Recycled plastic


Made in ,

Composite 102 Recycled 125 Bioresin 6 Plastic 17

Recycled plastic
Recycled plastic
Recycled plastic
Recycled plastic
Recycled plastic


Ocean plastic fragments and bio-resin.

Cast as a singular piece, the Flotsam bench harmonises form, function, meaning and process. Recycled and reclaimed ocean plastics are collected and made into ocean terrazzo, a novel material the designer first made in 2016. Multicoloured fragments are set within a black bio-resin. Flotsam’s namesake is those objects lost at sea, by accident or through shipwreck, whose owner is both the finder and the loser.

Ocean terrazzo, is an innovative material produced by fragments of ocean-plastic waste.

Ocean Terrazzo was first developed for the Australian Pavilion at the inaugural London Design Biennale in 2016. To produce the terrazzo-like composite Neill collaborated with an international network of scientists, researchers, environmental experts, beachcombers, engineers, artisans and manufacturers to collect and reconstitute small fragments of plastic washed up on the shores around the globe.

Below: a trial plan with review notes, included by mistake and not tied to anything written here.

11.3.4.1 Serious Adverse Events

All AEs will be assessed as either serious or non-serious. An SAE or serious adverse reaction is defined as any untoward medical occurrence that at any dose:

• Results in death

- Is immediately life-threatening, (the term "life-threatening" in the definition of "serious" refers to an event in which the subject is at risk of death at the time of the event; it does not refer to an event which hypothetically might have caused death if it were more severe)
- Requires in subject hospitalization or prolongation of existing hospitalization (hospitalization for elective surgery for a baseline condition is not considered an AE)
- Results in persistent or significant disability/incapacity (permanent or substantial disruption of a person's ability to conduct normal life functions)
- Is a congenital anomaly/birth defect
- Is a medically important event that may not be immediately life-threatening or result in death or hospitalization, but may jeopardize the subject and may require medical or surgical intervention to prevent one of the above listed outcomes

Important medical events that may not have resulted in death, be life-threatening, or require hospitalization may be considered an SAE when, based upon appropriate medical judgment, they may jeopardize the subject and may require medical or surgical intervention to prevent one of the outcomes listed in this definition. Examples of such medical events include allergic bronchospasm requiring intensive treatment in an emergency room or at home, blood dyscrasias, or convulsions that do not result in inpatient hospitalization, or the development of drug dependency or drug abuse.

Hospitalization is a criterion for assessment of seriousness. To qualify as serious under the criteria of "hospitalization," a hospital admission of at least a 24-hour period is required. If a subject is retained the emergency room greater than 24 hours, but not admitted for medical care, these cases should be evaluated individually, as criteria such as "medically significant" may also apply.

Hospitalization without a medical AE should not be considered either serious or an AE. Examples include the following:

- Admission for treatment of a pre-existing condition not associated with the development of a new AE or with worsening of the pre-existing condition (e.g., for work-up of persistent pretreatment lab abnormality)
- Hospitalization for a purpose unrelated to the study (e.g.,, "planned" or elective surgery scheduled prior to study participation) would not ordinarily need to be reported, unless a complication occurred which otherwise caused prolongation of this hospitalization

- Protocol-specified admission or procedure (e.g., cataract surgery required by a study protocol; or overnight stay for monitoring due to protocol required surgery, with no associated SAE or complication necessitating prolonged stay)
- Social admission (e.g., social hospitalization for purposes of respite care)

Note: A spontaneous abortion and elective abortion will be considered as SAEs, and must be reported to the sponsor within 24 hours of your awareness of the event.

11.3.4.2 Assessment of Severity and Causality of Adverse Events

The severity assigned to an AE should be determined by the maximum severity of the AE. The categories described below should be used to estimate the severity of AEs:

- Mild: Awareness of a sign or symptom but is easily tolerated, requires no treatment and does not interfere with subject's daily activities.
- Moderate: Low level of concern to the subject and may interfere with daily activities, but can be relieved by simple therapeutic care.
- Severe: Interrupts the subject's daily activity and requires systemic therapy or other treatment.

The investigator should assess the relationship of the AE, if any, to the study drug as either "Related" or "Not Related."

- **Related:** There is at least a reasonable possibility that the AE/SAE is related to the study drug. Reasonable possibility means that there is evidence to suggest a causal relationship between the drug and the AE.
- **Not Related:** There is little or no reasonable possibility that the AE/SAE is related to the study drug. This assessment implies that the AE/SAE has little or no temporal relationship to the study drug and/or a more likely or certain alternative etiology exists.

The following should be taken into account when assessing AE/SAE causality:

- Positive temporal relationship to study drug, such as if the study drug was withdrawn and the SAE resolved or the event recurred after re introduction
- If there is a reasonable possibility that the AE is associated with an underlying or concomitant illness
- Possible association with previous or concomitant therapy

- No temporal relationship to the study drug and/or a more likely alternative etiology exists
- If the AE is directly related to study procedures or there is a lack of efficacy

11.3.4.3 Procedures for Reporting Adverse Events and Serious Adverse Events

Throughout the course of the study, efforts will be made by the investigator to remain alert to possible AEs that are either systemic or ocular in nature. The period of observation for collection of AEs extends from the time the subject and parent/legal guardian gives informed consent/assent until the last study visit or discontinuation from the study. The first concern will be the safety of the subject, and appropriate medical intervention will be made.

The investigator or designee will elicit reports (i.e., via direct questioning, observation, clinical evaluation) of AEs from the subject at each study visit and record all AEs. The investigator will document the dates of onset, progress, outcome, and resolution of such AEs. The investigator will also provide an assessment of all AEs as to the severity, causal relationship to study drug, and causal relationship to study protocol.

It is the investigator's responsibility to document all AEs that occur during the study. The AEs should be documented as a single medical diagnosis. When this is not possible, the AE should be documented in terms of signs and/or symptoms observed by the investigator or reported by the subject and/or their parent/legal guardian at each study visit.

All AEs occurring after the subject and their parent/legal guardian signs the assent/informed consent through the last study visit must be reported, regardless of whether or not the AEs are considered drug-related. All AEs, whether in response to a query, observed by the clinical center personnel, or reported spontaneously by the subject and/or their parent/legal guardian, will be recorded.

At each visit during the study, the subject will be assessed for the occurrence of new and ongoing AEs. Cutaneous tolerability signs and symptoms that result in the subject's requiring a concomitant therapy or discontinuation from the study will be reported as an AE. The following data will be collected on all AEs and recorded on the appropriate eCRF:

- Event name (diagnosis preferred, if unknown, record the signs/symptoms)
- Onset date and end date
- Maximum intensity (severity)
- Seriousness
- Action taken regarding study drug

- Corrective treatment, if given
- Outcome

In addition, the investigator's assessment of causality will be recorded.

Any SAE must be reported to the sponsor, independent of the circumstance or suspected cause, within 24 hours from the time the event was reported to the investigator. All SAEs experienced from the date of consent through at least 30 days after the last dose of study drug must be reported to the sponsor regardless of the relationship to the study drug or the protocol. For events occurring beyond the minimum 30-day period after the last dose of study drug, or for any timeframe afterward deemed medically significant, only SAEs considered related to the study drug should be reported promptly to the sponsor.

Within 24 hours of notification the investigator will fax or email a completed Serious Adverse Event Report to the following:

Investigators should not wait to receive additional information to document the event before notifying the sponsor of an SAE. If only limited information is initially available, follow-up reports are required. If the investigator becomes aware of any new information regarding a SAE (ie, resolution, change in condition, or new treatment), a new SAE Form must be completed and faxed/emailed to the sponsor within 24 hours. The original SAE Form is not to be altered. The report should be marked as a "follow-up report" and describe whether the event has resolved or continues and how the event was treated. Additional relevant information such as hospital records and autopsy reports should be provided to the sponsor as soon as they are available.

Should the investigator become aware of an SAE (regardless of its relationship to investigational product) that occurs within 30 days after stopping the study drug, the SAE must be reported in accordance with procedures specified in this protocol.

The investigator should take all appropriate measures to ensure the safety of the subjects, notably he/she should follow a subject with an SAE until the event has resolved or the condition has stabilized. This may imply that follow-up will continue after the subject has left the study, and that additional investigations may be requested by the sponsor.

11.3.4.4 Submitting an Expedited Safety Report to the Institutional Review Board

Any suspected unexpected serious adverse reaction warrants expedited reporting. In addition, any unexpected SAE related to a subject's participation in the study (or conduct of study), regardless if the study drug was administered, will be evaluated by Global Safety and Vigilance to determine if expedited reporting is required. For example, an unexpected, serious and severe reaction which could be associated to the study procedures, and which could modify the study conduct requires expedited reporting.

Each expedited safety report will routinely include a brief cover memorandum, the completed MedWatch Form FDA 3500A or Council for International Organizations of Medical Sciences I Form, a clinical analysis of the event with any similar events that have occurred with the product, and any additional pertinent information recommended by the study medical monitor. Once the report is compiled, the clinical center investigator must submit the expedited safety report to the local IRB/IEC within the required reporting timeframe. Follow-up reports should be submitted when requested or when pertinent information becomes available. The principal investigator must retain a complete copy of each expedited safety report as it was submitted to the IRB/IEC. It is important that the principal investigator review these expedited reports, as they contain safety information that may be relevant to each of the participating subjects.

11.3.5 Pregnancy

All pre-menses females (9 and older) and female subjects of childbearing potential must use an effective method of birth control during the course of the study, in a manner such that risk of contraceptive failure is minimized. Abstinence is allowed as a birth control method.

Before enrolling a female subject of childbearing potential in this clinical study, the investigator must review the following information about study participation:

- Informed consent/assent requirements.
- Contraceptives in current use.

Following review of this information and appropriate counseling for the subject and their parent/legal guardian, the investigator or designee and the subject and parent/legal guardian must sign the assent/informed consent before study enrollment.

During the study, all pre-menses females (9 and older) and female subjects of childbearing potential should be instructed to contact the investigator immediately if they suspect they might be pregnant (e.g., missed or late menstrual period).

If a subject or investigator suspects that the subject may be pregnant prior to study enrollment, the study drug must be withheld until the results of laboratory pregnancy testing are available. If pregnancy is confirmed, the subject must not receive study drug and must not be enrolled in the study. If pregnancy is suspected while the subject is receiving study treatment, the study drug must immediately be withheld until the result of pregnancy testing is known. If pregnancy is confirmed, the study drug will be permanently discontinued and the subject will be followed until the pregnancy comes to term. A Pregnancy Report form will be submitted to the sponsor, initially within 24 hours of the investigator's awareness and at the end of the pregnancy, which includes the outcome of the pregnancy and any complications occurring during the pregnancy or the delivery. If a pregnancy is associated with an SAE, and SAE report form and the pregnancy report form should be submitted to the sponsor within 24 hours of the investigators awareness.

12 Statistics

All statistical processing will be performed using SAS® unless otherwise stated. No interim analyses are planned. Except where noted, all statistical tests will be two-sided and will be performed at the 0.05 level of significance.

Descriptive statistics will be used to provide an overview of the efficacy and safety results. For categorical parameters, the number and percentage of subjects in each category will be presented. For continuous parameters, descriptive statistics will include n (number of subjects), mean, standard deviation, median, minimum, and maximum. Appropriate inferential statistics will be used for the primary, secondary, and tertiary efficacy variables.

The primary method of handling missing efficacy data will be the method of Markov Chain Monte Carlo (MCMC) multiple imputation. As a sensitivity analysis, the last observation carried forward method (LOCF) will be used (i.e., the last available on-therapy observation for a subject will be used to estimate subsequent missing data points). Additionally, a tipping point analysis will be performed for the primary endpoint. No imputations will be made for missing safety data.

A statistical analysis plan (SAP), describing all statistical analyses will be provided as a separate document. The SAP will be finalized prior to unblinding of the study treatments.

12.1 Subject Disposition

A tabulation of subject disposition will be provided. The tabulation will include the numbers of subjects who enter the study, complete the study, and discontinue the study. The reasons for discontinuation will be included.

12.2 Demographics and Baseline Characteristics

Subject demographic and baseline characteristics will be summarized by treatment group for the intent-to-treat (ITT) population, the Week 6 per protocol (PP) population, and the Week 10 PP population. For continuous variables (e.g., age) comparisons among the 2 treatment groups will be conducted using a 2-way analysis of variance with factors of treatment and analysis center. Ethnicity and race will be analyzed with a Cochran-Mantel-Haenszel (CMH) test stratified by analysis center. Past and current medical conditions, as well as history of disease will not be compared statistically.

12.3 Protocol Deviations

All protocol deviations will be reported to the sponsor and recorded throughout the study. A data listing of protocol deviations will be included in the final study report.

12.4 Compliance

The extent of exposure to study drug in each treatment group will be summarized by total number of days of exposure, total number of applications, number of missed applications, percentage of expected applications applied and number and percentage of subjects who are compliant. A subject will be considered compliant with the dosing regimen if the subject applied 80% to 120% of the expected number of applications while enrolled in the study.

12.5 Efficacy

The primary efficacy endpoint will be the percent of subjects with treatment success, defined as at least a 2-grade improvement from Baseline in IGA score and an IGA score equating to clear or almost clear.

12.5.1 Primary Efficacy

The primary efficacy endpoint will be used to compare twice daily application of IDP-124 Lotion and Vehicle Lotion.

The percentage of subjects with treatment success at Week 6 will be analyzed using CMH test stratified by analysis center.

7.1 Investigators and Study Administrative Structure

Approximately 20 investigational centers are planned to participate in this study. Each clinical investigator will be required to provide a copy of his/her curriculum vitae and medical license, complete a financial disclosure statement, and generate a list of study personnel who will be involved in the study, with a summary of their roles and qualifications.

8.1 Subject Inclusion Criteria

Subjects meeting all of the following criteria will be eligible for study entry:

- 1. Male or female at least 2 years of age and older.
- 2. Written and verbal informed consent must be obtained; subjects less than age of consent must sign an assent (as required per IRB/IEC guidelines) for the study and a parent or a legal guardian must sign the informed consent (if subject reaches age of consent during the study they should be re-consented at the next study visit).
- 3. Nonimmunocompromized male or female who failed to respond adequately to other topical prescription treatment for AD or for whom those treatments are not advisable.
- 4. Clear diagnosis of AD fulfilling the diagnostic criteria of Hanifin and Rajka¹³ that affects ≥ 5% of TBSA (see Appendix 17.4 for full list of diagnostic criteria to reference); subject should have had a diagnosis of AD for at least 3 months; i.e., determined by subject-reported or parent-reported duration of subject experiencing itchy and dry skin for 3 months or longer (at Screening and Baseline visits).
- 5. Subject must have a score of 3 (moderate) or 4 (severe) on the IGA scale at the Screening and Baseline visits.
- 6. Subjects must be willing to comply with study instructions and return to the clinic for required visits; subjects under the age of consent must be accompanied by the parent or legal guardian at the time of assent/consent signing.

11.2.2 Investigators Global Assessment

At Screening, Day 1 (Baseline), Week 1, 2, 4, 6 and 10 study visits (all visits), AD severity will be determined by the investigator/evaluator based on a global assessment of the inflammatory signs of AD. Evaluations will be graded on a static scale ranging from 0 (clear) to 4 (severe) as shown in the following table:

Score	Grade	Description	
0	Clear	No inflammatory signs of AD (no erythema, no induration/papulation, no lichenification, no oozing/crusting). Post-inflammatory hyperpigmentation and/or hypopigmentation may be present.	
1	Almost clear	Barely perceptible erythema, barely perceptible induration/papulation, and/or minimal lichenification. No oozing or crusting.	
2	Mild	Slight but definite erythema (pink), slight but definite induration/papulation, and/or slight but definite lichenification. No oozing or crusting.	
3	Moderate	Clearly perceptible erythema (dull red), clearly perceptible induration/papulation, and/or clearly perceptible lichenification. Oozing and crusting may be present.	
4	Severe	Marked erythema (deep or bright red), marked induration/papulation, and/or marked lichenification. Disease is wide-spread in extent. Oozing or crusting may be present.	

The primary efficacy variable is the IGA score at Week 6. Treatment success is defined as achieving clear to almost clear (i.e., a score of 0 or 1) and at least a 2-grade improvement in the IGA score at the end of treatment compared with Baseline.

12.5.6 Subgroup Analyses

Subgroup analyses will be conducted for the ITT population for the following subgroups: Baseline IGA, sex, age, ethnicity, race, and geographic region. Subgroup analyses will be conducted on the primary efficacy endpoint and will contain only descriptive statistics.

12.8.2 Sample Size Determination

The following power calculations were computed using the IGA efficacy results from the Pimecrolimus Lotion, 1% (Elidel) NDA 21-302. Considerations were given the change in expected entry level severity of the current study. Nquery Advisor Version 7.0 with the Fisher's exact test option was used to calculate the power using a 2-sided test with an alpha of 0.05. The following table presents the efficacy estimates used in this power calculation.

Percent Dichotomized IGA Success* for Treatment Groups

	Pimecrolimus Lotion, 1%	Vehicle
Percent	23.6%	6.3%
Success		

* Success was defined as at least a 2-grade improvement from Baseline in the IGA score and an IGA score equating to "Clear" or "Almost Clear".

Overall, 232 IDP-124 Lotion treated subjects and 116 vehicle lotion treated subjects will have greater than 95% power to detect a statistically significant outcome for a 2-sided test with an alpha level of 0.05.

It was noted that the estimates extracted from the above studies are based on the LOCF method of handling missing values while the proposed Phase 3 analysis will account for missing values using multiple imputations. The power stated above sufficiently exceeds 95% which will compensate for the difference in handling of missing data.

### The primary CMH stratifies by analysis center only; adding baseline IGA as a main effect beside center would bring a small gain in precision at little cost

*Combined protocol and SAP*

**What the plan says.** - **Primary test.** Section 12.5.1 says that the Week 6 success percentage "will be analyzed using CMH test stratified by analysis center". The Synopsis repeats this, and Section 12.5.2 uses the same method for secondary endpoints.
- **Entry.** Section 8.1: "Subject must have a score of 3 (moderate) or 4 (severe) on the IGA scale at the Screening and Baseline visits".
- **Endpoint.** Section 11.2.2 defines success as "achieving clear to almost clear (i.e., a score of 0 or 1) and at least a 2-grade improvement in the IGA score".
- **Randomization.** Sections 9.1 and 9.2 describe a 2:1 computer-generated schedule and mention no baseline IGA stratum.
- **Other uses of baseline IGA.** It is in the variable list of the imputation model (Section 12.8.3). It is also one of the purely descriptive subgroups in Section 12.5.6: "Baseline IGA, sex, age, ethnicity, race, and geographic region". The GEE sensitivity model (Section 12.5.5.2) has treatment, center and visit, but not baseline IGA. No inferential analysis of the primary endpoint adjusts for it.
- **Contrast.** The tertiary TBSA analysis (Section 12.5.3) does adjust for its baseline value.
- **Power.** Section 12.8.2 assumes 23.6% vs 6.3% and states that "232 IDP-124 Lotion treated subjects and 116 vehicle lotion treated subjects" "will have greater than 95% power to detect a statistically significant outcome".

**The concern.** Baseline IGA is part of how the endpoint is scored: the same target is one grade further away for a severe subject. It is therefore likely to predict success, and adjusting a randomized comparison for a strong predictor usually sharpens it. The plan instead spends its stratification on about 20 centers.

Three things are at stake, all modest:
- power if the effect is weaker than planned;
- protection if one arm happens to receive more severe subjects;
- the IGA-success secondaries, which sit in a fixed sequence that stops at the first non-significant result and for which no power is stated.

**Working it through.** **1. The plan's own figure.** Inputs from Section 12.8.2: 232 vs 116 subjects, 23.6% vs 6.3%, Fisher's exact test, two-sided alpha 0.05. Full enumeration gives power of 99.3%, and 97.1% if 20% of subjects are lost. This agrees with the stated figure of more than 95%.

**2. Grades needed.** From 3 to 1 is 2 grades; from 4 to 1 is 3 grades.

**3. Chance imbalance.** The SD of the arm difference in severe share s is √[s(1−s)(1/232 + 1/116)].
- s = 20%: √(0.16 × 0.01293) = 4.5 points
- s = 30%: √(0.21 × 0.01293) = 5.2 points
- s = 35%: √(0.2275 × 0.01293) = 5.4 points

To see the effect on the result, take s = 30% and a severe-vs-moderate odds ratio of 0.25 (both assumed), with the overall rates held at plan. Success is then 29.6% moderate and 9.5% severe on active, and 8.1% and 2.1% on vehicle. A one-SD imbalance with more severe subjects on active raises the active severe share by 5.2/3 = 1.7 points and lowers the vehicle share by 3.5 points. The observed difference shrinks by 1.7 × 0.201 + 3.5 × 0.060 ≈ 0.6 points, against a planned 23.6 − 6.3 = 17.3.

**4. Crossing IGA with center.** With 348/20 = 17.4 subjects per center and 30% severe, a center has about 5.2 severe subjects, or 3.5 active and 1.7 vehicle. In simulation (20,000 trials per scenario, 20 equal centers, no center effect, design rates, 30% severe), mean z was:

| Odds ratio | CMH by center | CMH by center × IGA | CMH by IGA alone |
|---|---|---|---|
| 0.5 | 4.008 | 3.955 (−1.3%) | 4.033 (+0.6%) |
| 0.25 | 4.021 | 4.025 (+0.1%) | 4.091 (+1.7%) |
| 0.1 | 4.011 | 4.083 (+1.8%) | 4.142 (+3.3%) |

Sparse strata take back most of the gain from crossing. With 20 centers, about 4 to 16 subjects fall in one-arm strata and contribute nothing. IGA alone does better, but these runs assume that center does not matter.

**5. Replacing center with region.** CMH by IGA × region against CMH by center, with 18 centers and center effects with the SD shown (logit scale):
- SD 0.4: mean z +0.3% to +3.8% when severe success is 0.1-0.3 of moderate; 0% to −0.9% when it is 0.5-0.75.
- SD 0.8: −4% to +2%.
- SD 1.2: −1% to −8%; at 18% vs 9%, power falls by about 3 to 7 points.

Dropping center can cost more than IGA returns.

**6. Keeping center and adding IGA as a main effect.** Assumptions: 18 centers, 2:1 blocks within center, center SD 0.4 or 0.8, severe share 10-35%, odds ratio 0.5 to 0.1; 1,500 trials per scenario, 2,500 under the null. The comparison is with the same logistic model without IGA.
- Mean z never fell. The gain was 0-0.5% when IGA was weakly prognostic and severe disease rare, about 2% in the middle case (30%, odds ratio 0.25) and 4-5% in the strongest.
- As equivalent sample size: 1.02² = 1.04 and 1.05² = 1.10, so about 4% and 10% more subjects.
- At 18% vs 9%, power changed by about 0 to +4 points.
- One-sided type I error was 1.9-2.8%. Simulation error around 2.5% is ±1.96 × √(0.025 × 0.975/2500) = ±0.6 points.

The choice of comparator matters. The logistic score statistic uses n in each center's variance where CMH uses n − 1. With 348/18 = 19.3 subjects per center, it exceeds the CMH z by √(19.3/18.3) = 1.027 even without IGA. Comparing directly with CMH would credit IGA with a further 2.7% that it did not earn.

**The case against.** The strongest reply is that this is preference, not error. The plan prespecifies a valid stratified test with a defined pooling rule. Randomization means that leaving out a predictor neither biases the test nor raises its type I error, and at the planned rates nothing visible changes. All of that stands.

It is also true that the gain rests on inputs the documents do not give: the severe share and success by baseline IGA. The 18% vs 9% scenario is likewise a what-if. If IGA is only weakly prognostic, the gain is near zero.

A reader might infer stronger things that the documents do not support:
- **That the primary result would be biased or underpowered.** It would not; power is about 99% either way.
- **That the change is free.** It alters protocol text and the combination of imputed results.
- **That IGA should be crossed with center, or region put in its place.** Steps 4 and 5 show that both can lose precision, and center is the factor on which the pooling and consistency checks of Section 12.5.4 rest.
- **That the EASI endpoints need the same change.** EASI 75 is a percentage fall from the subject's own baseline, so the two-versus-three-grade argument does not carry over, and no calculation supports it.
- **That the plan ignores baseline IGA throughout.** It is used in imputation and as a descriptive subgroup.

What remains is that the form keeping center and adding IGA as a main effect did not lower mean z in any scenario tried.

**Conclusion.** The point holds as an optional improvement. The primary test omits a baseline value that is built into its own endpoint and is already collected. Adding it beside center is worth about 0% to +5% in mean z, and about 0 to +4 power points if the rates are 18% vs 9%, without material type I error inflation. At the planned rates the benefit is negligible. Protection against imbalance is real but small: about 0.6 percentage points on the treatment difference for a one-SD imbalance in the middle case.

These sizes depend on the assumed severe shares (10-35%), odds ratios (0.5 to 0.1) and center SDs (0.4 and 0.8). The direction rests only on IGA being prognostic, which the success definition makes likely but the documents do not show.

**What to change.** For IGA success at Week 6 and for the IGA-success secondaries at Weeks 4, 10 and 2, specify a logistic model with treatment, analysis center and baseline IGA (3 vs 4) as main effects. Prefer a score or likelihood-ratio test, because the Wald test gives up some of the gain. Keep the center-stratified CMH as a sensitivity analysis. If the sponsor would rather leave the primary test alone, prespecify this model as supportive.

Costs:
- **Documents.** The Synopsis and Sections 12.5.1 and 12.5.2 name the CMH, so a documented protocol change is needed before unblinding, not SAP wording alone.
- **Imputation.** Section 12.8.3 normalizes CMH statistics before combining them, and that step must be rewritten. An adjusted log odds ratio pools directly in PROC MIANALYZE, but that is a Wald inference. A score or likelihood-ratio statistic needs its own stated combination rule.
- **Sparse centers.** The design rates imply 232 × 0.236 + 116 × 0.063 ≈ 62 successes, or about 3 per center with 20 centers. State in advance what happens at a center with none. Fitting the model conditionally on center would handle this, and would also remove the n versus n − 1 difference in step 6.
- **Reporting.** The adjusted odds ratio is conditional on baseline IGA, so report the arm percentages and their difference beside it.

Making process

Brodie Neill is known for his mastery of materials, form, and process. He crafts inventive, resourceful, beautiful contemporary design works. Tasmania-born and bred and London-based, Brodie Neill launched the work ‘ReCoil’ at London Craft Week in 2022, alongside Continuum, a selection of his major upcycled works. This show is presented by not-for-profit design advocates Design Tasmania, with timber innovators Hydrowood.

Brodie Neill recontextualises and transforms not only recycled materials, but the forgotten, the waste, the discarded, into mesmerisingly beautiful and refined designs. All of this is with the strong message that is elegantly contained in each piece. They embody care, environment, origin, and lifecycle. Eminently collectable, Brodie Neill designs can be found in galleries and museums, as well as the home, particularly with the self-produced Made in Ratio collection. Neill’s work starts conversations, invites collaboration and takes you on an unexpected journey of the reimagined.

Text submitted by the maker and edited by the Future Materials Bank. For information about reproducing (a part of) this text, please contact the maker.


Ocean plastic, bio resin